But there are also a number of reasons why Arundo is a great, sustainable option for bioenergy: it is extremely productive (so it’s physical footprint is much smaller than other energy crops, leaving more land for food production or wilderness) it has very low fertilizer and water requirements, insects don’t eat it (so no pesticide use) and it’s a perennial so you don’t need to annually plow fields and replant=less erosion and emissions from Ag. equipment.

    I would think that Sustainable Business would be elated that it’s been approved for bioenergy use?

    And yes, using current invasive species for bioenergy is a great idea, the problem is that in most cases it’s not cost effective–it takes so much biomass to run a power plant (a medium sized plant needs hundreds of tons every hour) so the cost of trucking all the material in alone is huge (not to mention the carbon emissions from all those trucks). Growing a crop like Arundo near the power plant is far more environmentally sustainable and cost effective. Several large-scale projects to use Arundo for energy are in progress, and they will replace coal as a fuel source. In my opinion this is great progress toward sustainability!

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  2. Rona Fried

    Jason, thanks for your thoughtful comment and for providing the other side of this story. Since I am not familiar with these 2 plants and their habits, I can’t comment on your perspective, but the fact that hundreds of experts believe this is a big mistake is good enough for me. The takeover of invasive plants is an enormous problem – I am intimately familiar with a handful of them, pulling them out in our parks. It would great if a mobile unit could be developed that would be make it cost-effective to remove the invasives that are already harming ecosystems from coast to coast.

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  3. Jason

    Rona,

    Thanks to you as well for being thoughtful. You are correct that many people did oppose the use of these plants–but what this article fails to mention is that an even greater number supported their use–including hundreds of scientists at the EPA. If the only concern is invasive species risk, then yes, it would probably make sense to oppose Arundo (I don’t really know anything about Napier grass, so I’m not discussing it) but if you are concerned about things like global warming, particulate emissions from burning coal, pesticide use, artificial fertilizers, fresh water supplies…the case for Arundo is much stronger.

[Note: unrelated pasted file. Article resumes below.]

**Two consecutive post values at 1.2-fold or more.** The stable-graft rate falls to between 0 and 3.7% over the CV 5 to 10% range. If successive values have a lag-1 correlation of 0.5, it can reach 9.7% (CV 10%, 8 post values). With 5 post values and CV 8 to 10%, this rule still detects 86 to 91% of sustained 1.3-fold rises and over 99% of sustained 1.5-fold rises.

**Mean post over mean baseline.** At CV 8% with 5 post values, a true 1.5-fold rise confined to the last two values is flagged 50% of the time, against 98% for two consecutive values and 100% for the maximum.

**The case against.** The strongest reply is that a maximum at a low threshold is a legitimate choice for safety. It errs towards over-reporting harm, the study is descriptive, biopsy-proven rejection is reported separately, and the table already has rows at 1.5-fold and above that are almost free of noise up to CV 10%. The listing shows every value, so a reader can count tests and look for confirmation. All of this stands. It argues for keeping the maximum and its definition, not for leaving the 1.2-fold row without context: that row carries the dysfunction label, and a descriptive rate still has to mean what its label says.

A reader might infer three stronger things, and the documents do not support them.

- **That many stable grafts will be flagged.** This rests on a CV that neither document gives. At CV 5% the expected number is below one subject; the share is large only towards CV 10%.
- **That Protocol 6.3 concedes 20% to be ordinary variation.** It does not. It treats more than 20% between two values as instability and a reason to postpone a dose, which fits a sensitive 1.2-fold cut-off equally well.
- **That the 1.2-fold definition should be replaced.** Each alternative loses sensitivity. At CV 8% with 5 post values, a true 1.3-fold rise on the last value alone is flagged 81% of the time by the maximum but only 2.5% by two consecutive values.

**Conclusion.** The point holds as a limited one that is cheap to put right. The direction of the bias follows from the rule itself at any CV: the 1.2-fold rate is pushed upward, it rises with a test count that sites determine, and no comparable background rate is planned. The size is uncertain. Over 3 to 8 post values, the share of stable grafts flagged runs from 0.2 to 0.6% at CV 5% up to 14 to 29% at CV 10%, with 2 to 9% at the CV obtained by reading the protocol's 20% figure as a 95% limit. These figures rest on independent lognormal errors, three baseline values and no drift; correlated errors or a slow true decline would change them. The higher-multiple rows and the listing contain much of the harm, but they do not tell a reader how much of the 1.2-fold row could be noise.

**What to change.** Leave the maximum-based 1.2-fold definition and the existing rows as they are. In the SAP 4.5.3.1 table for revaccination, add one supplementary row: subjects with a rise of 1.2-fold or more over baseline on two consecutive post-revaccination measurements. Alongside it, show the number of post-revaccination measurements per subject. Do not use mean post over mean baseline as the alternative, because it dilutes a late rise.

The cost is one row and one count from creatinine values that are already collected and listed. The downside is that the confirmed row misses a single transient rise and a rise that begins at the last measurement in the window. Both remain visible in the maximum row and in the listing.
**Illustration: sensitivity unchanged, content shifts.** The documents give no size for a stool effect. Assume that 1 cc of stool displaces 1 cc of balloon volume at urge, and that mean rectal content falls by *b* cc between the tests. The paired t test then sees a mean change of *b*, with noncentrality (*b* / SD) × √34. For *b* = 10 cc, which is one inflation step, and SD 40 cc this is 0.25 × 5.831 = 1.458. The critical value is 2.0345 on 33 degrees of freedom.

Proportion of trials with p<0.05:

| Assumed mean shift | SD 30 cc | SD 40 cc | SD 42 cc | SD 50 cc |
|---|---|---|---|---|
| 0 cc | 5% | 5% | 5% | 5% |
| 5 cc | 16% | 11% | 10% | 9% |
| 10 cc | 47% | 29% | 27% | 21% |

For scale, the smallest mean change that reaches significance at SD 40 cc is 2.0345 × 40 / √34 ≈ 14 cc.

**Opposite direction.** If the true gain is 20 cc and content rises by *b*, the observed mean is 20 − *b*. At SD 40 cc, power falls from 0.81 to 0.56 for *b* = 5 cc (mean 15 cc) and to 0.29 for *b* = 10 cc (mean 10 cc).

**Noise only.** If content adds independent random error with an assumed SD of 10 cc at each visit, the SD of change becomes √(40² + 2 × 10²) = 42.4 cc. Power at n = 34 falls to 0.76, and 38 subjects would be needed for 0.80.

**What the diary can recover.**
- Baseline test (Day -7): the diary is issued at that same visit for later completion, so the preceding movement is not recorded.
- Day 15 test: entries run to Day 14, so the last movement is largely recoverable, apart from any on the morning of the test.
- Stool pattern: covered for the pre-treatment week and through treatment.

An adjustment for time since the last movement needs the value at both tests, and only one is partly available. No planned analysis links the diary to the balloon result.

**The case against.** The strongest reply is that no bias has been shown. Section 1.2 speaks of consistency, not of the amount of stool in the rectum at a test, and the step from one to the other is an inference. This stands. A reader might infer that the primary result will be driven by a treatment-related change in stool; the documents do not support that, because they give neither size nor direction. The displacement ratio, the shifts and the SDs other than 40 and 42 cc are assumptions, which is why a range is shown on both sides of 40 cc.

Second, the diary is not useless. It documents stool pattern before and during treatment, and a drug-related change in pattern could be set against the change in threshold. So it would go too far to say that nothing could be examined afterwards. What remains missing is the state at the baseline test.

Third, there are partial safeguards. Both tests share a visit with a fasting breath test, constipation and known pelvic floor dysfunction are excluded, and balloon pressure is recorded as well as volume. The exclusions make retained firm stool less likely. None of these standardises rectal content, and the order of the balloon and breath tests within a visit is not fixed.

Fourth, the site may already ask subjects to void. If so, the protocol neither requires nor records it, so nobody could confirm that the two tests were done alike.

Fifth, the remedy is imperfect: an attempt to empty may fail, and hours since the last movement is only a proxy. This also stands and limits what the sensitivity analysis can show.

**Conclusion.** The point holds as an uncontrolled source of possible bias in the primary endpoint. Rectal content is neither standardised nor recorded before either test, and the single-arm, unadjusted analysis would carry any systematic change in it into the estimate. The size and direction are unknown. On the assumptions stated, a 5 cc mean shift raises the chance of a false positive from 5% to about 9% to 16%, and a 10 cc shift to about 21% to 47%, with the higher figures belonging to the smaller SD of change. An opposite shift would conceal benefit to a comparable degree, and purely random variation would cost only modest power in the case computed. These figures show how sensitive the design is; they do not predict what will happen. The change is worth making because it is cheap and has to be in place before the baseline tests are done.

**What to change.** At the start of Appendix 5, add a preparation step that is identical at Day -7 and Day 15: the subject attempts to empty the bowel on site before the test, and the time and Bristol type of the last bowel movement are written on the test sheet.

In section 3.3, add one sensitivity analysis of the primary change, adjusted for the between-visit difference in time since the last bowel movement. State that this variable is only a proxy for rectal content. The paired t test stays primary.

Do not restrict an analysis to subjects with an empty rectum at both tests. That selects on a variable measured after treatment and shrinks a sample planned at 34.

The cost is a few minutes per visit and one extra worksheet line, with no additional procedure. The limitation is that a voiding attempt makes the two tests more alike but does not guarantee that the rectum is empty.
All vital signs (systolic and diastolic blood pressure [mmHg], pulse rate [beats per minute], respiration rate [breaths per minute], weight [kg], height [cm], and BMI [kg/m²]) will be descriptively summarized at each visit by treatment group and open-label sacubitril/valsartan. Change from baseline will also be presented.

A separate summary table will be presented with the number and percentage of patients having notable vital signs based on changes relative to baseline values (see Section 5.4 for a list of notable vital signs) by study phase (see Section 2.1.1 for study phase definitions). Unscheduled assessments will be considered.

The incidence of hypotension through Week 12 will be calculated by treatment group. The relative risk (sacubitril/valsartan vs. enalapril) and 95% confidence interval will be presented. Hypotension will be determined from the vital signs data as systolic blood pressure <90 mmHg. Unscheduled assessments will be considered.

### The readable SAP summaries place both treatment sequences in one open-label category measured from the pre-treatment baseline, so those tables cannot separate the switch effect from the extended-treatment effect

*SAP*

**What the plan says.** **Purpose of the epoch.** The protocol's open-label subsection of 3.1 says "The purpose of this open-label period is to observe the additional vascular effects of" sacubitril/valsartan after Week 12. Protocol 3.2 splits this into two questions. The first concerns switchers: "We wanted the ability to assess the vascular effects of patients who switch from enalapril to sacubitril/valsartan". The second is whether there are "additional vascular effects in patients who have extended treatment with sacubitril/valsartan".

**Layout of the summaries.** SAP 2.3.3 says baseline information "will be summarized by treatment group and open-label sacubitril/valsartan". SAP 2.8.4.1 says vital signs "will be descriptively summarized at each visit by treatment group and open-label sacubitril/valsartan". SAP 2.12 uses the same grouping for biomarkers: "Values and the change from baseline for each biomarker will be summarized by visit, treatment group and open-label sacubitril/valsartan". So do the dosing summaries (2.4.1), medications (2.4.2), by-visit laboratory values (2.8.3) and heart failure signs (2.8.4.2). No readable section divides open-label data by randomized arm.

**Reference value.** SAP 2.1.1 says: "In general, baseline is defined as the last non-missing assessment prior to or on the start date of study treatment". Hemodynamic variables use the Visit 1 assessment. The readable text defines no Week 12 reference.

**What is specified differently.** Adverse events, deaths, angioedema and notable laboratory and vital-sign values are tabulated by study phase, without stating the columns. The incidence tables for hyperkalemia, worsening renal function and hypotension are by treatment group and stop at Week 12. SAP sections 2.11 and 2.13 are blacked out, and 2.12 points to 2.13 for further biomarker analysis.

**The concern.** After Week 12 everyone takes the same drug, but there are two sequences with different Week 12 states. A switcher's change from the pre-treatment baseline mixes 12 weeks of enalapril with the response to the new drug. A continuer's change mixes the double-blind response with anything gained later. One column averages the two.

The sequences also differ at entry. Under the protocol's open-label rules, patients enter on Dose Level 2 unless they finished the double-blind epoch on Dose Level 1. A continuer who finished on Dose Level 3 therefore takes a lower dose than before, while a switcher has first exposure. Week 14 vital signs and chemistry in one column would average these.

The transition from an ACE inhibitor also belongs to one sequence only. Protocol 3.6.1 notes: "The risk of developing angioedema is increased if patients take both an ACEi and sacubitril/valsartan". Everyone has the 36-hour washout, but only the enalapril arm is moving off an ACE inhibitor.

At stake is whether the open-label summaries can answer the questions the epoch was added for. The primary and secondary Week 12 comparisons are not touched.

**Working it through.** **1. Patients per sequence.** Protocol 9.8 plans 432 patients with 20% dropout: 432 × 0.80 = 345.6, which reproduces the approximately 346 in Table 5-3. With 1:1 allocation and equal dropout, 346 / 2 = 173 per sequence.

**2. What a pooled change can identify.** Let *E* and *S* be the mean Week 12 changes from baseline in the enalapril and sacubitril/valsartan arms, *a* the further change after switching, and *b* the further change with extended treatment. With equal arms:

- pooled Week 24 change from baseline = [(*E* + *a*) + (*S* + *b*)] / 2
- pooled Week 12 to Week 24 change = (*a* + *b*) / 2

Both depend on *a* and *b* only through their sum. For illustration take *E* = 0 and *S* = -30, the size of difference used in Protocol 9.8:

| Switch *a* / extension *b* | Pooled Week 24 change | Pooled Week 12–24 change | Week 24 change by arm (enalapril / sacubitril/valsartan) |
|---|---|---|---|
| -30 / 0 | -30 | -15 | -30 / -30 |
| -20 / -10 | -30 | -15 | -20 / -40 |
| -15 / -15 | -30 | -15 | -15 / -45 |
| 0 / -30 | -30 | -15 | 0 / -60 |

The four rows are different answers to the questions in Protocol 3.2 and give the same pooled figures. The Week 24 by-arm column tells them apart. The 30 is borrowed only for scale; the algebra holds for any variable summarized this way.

And really, the new EPA rule is not “allowing” Arundo to be grown, it’s already all over the place. The new rule simply makes it eligible for subsidies and tax credits. There were already several large-scale bioenergy programs going forward using Arundo before this rule was approved, so the cat was already out of the bag, so to speak.

    I live in Oregon and the state’s largest utility, PGE, is moving forward with a plan to convert the state’s only coal power plant to biofuel using Arundo donax. If this project happens, it will single handedly reduce net CO2 emissions in our state by 7%. That’s a huge improvement.

    Another thing PGE has discussed is putting a “bounty” on any invasive biomass (basically a per ton price) to augment their fuel supply. This would be awesome, and I think it could have a huge effect on invasives in the region. But it’s also a really uncertain fuel source (especially if it’s successful and all the “low hanging fruit” invasives are harvested in a few years). I’m fairly sure PGE wouldn’t commit to converting their plant to biofuel without the certainty provided by a local, reliable biofuel crop.

    Reply
  4. Emiliano

    Absolutely 100% agreed what Jason said.

    A good management is required to avoid some negative issues, but as many other alternatives Arundo donax is a great potential bioenergy crop.

    Cereal monoculture, erosion for excessive ploughing and dangerous pesticides are also a danger. But we cultivate those crops. Tomatoes and maize are exotic everywhere except in their places of origin. And we cultivate them. Legislations need to be considered in anything we do. That’s the only way.

    http://www.bioenergycrops.com